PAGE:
The PSU comes from the K1 series and lacks any official 80 PLUS certification which is only available with the K2 series.
Working together with our APC SmartUPS SC 620, the PSU was stable at loads up to 372 watts when powered by the mains but couldn’t switch to the UPS’s batteries even at 280 watts.
The HP-D5201AW is rather poor in this test even for its class:
The +12V diagram is typical of PSUs without dedicated voltage regulation. However, there is an additional problem here: the +12V voltage sags too much when there’s a high load on the +12V and a low load (less than 10 watts) on the other rails.
The +5V voltage is more than 5% off the required level at loads above 100 watts, so it doesn’t meet the PSU specs. On the other hand, this voltage is going to be within 3% in the typical load range.
The +3.3V rail is the most stable one. Its voltage is always within 3% of the required level and even within 2% in the typical load range.
The high-frequency voltage ripple would be normal if it were not for the huge spikes that coincide with the transistors’ switching.
The same goes for the low-frequency ripple.
We don’t think this is going to affect the functioning of the PSU, yet we wouldn’t recommend it to audiophiles.
The PSU is cooled by a 7-blade 120mm Superred CHB12012DS fan manufactured by the Taiwanese firm Cheng Home Electronic.
Alas, the HP-D5201AW is far from quiet. The initial speed of its fan is as high as 1200 RPM, which is quite audible already. The fan begins to smoothly accelerate at loads of 200 watts and higher, reaching 2500 RPM at full load. And that’s not just loud, but very loud. For all this noise, we can’t say the PSU is cooled well. The difference between the incoming and outgoing air is up to 11°C, which isn’t small.
Thus, this PSU can’t be recommended to anyone who cares about noise.
The HP-D5201AW is 85.5%, 86.6% and 82.7% efficient at 20%, 50% and 100% load, respectively. Its peak efficiency of 86.8% was observed at a load of 265 watts.
The efficiency meets the 80 PLUS Bronze requirements although this PSU series lacks even basic 80 PLUS certification.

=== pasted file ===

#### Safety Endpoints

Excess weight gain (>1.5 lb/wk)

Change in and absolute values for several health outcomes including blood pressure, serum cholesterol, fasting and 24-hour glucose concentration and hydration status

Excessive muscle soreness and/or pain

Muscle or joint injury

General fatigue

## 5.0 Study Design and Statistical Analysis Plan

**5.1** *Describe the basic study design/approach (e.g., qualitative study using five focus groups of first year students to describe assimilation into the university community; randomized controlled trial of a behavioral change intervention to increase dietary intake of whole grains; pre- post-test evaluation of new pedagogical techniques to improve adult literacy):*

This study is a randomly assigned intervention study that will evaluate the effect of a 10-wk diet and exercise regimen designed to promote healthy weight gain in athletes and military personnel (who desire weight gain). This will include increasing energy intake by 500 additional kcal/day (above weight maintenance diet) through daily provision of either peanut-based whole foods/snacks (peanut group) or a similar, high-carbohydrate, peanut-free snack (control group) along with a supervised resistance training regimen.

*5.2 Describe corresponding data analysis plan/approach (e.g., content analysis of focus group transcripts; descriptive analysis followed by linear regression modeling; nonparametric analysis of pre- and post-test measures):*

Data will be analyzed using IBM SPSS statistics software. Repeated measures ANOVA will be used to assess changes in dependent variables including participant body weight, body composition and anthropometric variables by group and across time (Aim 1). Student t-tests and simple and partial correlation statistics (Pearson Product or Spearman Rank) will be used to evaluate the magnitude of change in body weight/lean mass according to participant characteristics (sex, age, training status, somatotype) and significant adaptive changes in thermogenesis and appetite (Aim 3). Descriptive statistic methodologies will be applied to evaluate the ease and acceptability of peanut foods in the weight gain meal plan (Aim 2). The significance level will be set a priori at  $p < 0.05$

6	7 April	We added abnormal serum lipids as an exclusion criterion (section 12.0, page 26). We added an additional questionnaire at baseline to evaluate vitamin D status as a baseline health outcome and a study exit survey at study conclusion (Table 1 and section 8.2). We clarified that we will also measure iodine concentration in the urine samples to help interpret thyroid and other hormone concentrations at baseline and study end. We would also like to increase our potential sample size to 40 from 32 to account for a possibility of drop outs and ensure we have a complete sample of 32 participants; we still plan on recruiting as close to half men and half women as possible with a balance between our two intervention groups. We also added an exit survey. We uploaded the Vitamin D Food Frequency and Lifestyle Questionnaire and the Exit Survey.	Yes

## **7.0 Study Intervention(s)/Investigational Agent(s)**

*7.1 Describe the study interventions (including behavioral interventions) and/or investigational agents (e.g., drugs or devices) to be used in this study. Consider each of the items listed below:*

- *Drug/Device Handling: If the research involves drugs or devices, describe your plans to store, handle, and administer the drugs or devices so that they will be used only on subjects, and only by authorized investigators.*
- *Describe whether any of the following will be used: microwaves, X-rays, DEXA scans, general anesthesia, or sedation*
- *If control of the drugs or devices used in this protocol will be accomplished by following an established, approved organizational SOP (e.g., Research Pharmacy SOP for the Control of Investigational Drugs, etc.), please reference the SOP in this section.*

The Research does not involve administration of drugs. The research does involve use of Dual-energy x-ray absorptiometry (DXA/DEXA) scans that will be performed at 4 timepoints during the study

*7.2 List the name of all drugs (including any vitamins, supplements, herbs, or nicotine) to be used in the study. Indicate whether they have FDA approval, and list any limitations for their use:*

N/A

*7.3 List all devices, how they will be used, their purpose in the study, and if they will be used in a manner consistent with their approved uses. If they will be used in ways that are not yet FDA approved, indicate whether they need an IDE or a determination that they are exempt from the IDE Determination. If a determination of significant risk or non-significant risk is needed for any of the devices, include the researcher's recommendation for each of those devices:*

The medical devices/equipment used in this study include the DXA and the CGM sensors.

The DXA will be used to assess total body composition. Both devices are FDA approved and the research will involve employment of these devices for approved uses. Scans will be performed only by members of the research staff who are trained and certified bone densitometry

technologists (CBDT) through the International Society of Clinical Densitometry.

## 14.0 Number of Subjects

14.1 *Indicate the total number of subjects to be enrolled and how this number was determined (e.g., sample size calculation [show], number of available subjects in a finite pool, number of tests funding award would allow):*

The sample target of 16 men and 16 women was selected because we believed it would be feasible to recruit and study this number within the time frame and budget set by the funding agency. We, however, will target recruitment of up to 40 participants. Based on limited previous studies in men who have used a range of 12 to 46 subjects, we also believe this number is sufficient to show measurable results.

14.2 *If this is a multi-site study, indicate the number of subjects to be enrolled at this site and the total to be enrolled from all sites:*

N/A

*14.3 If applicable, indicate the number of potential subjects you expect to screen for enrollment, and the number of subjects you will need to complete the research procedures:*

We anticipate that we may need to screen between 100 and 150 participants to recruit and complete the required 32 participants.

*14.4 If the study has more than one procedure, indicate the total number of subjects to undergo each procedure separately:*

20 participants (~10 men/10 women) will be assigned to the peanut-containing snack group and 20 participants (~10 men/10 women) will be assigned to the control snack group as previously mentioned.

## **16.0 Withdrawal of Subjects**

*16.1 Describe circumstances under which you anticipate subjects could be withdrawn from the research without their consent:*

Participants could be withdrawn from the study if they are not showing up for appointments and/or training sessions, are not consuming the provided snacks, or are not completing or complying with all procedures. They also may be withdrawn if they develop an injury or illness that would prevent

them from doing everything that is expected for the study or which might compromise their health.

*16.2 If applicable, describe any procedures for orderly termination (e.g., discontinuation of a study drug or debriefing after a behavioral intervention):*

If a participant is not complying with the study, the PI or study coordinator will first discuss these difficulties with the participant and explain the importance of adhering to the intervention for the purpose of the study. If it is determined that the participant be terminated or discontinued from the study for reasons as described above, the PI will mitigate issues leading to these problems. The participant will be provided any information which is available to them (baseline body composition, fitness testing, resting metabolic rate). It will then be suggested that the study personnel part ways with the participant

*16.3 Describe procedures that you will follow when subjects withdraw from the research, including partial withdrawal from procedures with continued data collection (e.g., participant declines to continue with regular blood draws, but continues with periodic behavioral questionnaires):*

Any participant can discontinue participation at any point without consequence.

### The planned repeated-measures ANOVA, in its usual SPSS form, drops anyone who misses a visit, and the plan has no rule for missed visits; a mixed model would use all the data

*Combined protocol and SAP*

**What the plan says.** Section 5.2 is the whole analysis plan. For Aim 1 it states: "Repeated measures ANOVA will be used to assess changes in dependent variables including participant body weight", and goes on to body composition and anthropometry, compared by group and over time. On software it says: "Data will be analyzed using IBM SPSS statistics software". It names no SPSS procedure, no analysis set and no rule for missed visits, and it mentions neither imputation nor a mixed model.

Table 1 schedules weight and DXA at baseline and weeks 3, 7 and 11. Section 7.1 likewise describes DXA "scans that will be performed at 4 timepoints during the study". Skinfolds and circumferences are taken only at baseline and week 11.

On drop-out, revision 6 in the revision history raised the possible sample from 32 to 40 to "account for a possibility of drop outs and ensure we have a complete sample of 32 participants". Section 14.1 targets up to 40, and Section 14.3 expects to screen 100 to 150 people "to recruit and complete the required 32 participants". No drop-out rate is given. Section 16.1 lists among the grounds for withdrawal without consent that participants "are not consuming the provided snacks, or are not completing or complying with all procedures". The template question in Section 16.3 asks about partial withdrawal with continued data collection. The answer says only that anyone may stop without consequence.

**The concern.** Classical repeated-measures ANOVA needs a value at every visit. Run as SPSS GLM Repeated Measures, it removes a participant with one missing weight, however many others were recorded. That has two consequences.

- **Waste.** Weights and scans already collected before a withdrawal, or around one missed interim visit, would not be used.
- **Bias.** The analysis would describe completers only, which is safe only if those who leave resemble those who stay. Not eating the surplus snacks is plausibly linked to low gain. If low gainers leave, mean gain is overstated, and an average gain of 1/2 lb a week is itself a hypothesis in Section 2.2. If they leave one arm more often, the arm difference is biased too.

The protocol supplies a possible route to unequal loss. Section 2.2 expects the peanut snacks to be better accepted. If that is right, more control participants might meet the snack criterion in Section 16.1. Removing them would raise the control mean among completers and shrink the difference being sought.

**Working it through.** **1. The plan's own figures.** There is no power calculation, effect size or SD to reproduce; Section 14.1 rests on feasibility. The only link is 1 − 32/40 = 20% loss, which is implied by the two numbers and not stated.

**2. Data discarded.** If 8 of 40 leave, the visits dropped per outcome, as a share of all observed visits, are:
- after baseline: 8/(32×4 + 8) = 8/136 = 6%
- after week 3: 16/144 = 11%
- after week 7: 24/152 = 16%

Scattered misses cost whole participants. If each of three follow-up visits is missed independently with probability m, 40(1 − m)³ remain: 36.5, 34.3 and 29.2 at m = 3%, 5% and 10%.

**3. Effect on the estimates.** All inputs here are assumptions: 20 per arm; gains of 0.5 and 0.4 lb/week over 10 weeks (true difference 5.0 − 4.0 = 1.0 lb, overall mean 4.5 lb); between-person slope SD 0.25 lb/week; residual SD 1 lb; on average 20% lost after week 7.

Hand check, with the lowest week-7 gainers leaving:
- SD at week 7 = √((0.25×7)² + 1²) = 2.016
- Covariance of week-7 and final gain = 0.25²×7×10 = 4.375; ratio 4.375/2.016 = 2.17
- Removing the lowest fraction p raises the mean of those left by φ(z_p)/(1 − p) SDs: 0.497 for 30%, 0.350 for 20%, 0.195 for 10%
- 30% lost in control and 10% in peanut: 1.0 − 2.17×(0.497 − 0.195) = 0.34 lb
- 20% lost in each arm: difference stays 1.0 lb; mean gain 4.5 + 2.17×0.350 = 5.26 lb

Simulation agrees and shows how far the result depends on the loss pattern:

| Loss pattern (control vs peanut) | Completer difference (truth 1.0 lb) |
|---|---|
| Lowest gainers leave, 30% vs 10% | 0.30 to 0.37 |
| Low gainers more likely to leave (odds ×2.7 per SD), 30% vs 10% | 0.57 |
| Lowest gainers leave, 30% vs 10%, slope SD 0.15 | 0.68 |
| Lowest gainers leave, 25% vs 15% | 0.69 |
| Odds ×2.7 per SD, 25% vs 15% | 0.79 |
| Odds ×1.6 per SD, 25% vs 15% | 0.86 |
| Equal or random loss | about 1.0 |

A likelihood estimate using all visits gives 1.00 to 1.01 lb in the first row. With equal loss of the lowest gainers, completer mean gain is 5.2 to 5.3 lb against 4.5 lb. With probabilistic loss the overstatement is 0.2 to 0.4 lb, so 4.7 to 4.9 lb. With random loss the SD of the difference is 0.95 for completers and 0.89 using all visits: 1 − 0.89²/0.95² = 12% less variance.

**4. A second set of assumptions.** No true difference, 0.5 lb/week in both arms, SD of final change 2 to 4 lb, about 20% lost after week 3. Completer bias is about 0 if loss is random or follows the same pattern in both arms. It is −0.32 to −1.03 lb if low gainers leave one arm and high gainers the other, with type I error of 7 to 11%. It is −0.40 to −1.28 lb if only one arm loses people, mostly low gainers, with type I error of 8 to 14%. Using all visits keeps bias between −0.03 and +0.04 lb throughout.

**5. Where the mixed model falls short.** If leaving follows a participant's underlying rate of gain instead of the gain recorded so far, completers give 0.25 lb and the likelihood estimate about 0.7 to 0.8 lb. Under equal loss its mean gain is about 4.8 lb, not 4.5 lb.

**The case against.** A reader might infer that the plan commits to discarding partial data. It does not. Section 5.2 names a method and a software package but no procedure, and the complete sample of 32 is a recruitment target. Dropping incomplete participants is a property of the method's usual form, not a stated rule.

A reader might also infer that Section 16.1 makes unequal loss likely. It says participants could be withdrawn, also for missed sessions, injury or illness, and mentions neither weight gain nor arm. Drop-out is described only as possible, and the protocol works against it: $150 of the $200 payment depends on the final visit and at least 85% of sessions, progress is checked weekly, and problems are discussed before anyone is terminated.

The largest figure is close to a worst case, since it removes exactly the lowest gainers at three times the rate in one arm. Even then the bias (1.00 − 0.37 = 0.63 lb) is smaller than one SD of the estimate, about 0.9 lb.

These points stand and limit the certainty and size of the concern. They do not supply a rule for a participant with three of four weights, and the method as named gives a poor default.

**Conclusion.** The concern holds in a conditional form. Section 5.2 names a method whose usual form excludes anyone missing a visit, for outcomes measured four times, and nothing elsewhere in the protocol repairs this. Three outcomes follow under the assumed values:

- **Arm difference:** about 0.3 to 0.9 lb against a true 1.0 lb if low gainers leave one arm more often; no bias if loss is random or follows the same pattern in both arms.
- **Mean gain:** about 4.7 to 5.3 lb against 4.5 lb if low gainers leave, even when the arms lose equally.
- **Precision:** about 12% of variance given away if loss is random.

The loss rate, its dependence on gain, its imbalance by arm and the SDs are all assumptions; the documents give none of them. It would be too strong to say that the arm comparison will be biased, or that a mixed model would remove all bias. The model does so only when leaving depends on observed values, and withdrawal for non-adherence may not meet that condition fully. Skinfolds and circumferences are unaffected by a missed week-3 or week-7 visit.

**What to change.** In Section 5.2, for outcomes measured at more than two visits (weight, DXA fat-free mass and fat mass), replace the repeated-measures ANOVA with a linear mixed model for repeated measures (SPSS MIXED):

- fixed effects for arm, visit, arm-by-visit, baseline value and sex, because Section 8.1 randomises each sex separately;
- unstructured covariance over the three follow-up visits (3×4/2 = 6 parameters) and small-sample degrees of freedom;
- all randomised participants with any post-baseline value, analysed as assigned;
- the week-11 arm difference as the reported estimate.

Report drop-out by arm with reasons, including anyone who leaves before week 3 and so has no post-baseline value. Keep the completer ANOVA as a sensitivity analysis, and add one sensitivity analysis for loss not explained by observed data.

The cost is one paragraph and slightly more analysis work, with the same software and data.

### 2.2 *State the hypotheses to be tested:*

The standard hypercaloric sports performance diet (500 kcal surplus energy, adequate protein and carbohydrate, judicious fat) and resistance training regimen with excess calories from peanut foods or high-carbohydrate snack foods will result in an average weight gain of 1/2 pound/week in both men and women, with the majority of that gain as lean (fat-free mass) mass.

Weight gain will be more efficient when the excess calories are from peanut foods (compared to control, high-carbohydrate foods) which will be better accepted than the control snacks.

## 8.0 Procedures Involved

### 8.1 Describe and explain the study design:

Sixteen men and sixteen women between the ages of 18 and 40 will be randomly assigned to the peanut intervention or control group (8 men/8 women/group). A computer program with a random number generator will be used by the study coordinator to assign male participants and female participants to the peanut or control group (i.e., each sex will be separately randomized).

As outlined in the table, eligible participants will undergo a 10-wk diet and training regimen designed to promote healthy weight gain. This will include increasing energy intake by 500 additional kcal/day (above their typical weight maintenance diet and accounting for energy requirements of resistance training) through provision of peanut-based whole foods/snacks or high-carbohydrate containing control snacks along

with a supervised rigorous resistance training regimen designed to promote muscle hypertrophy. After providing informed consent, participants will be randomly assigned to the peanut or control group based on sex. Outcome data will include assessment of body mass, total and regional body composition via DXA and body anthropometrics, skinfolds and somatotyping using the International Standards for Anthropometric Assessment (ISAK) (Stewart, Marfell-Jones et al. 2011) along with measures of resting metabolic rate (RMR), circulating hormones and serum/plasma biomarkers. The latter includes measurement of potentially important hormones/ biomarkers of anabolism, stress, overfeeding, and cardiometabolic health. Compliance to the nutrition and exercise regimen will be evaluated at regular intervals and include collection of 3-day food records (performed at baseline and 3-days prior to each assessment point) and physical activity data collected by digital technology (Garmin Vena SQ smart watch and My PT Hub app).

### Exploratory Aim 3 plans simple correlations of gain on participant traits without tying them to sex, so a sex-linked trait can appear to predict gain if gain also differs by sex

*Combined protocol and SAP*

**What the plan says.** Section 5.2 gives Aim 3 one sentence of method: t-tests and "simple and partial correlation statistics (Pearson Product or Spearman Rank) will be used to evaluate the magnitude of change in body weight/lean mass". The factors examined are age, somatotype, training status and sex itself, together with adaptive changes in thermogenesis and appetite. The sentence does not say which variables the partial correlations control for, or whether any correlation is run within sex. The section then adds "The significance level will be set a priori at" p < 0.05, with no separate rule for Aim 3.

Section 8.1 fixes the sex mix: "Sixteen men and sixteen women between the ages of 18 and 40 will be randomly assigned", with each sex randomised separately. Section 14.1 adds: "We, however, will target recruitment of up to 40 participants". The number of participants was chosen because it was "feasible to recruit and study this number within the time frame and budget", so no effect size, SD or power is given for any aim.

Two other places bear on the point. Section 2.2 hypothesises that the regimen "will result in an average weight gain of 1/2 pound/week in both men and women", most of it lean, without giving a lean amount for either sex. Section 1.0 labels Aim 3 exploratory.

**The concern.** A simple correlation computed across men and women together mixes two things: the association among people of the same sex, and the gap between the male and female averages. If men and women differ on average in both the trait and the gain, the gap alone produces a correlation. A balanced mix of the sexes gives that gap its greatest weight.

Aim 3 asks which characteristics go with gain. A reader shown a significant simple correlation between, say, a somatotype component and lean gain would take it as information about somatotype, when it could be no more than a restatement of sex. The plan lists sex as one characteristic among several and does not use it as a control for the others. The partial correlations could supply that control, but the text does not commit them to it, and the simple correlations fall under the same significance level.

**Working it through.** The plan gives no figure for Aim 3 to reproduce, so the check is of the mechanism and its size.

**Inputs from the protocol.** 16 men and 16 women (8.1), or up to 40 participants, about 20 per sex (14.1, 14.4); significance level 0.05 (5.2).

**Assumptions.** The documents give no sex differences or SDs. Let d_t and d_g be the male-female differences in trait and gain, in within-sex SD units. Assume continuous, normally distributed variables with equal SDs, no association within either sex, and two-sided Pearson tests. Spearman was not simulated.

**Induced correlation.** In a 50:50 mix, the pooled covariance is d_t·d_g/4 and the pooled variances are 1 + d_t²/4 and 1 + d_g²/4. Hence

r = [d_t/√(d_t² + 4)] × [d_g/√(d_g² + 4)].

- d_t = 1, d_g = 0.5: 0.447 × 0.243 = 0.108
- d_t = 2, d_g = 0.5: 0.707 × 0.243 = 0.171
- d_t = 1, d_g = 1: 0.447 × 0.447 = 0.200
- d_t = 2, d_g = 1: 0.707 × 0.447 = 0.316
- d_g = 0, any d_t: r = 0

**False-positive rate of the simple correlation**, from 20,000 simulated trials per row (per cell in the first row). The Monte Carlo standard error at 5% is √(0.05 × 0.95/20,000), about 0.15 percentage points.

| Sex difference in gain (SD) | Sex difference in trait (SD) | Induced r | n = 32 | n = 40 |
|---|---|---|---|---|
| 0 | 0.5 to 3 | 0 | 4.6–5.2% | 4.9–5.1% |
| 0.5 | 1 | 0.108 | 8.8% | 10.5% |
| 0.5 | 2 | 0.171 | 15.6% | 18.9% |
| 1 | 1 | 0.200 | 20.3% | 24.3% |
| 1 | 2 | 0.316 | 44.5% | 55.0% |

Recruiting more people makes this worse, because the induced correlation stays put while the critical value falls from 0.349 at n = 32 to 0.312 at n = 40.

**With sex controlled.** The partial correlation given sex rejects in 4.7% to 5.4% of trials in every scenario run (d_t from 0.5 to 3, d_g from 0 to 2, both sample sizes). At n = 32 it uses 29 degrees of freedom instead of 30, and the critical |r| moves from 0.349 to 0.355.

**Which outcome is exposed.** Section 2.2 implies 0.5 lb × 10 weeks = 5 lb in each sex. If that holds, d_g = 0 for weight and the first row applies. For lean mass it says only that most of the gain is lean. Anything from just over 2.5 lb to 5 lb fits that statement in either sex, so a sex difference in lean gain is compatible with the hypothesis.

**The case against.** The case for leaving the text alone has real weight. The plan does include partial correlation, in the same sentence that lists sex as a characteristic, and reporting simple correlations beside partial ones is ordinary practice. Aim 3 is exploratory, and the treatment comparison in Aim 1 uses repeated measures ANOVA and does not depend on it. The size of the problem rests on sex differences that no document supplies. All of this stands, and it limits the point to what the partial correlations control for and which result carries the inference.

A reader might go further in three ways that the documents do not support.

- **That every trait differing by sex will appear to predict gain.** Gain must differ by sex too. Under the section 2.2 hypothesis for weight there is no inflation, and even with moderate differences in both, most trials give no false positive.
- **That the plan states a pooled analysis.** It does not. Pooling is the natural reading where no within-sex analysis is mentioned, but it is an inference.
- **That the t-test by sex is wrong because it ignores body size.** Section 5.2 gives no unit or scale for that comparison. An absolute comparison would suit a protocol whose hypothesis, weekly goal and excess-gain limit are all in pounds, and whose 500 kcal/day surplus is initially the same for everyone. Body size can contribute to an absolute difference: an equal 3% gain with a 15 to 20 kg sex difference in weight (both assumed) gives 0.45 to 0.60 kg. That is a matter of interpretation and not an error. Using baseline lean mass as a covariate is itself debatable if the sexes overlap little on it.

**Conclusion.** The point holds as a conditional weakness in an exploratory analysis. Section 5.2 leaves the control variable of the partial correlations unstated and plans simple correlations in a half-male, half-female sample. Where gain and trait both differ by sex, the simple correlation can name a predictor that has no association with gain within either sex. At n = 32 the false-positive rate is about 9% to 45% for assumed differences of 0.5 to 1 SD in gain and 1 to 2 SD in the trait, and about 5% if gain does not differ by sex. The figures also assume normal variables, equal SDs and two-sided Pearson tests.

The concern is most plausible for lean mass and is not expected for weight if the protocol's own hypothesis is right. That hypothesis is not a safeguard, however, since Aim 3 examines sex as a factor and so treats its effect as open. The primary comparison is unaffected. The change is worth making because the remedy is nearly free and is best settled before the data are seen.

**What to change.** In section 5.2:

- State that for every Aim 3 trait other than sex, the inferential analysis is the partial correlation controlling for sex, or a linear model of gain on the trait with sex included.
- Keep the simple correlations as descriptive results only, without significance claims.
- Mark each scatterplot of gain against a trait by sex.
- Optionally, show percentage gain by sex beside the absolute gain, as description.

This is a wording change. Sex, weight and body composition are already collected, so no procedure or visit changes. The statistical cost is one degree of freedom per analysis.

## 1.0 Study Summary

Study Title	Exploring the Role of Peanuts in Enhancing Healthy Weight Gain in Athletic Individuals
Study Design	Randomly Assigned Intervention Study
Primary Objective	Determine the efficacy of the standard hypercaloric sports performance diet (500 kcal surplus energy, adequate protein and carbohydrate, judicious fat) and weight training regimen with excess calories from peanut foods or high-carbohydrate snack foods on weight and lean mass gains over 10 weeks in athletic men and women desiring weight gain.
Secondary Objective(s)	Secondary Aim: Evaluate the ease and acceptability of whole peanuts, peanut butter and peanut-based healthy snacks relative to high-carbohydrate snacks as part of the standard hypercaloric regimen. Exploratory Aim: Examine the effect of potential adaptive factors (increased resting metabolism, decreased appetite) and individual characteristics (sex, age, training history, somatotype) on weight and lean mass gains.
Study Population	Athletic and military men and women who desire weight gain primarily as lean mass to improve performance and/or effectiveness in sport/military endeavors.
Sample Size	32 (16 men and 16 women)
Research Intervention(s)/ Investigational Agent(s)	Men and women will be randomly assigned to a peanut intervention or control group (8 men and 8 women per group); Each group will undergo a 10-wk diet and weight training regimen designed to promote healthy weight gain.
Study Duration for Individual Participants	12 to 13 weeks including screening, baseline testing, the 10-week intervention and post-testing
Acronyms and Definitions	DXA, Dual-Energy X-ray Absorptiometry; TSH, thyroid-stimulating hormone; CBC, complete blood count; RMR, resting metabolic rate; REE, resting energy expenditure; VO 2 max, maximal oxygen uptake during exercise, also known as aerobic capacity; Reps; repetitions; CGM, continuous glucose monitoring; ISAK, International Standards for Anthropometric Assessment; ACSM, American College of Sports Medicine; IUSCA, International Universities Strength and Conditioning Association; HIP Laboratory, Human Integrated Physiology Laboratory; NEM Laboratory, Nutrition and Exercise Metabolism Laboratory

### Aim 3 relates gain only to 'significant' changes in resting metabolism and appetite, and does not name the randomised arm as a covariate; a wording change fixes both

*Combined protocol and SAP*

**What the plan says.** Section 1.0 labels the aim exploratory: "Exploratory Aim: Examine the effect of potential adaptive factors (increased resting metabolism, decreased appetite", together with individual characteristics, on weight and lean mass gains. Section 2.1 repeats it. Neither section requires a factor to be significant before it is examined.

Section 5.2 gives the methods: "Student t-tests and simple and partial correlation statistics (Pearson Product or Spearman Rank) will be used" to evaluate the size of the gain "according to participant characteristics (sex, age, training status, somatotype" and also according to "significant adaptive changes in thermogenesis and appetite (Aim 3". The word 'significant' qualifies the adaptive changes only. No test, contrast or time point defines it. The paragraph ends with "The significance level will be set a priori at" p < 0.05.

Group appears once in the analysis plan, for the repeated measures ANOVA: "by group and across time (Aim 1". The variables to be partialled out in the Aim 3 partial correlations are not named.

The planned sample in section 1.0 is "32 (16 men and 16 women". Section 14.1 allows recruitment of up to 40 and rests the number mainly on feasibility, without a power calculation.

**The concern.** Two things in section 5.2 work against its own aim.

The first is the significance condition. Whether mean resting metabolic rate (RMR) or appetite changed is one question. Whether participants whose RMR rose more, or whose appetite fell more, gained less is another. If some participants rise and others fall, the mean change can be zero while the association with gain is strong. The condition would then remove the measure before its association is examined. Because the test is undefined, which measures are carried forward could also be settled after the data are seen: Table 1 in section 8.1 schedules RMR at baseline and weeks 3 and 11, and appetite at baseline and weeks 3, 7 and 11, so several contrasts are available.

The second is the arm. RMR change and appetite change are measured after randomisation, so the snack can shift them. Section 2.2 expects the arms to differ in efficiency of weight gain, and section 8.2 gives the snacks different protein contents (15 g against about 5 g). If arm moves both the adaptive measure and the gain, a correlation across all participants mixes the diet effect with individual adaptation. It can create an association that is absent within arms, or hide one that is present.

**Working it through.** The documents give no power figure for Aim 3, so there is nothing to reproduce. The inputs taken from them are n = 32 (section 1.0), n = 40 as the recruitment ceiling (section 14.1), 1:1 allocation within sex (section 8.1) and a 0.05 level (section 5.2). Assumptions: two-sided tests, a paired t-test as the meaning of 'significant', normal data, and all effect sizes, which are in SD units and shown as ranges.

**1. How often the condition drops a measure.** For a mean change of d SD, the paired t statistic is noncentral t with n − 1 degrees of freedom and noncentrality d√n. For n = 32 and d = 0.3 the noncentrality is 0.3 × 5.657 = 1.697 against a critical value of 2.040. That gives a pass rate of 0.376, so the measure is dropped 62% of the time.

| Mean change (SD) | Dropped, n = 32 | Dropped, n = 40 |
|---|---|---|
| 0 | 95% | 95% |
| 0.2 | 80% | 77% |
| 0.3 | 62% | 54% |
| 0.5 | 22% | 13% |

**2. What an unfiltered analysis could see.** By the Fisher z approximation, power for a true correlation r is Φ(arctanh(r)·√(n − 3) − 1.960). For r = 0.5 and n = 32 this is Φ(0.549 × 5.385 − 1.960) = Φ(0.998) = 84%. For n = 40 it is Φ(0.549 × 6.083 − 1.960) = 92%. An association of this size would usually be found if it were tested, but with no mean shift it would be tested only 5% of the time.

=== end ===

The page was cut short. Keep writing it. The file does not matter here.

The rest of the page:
The power factor is rather low for a PSU with active power factor correction. It’s not higher than 96.2% although active PFC is expected make it as high as 98-99%.
The standby voltage doesn’t sag at high loads.
The HIPRO HP-D5201AW features unexpectedly high efficiency and good exterior design (high-quality metal, sleeved cables) but it is very noisy and doesn’t deliver stable voltages.
OCZ’s Mainstream Performance PSUs include this ZS series and the CoreXStream Series 500W. The OCZ-ZS550W is the junior model in the ZS series which comes in wattages of 550, 650 and 750 watts.
The PSU is shipped in a medium-sized black-and-blue box which is individual for each model in the series.
The box seems to lack a carry handle, but you can spot a cutout in the cardboard when you turn the box upside down.
Here’s the handle.
The accessories include a user manual, fasteners and a mains cord.
The OCZ-ZS550W is painted the same black and blue as its box. There’s nothing extraordinary about its appearance except that the fan grid lacks a manufacturer logo in the center.
The rim of the fan cutout is somewhat sunken in to reduce the gap between the PSU case and the fan impeller. This should have a positive effect on the fan’s noisiness.
The back panel is a honeycomb mesh. The mains connector and On/Off switch are complemented with a sticker informing you that this PSU is designed for 230V mains only.
The previous OCZ product we tested – the ZX1000W model – was manufactured by the Chinese maker Great Wall. The OCZ-ZS550W comes from the better-known Sirfa.
Although from a junior product series, the PSU features a rather advanced design. Particularly, it boasts dedicated voltage regulation based on magnetic amplifiers.
It also has active PFC but is limited to 230V mains.
The quality of assembly and soldering is high.
The CM6800TX chip serves as a PWM & PFC controller.
The 4-channel supervisor Sitronix ST9S423 is responsible for monitoring and protection.
The PSU employs high-quality United Chemi-Con capacitors at its output.
The OCZ-ZS550W is equipped with the following cables and connectors: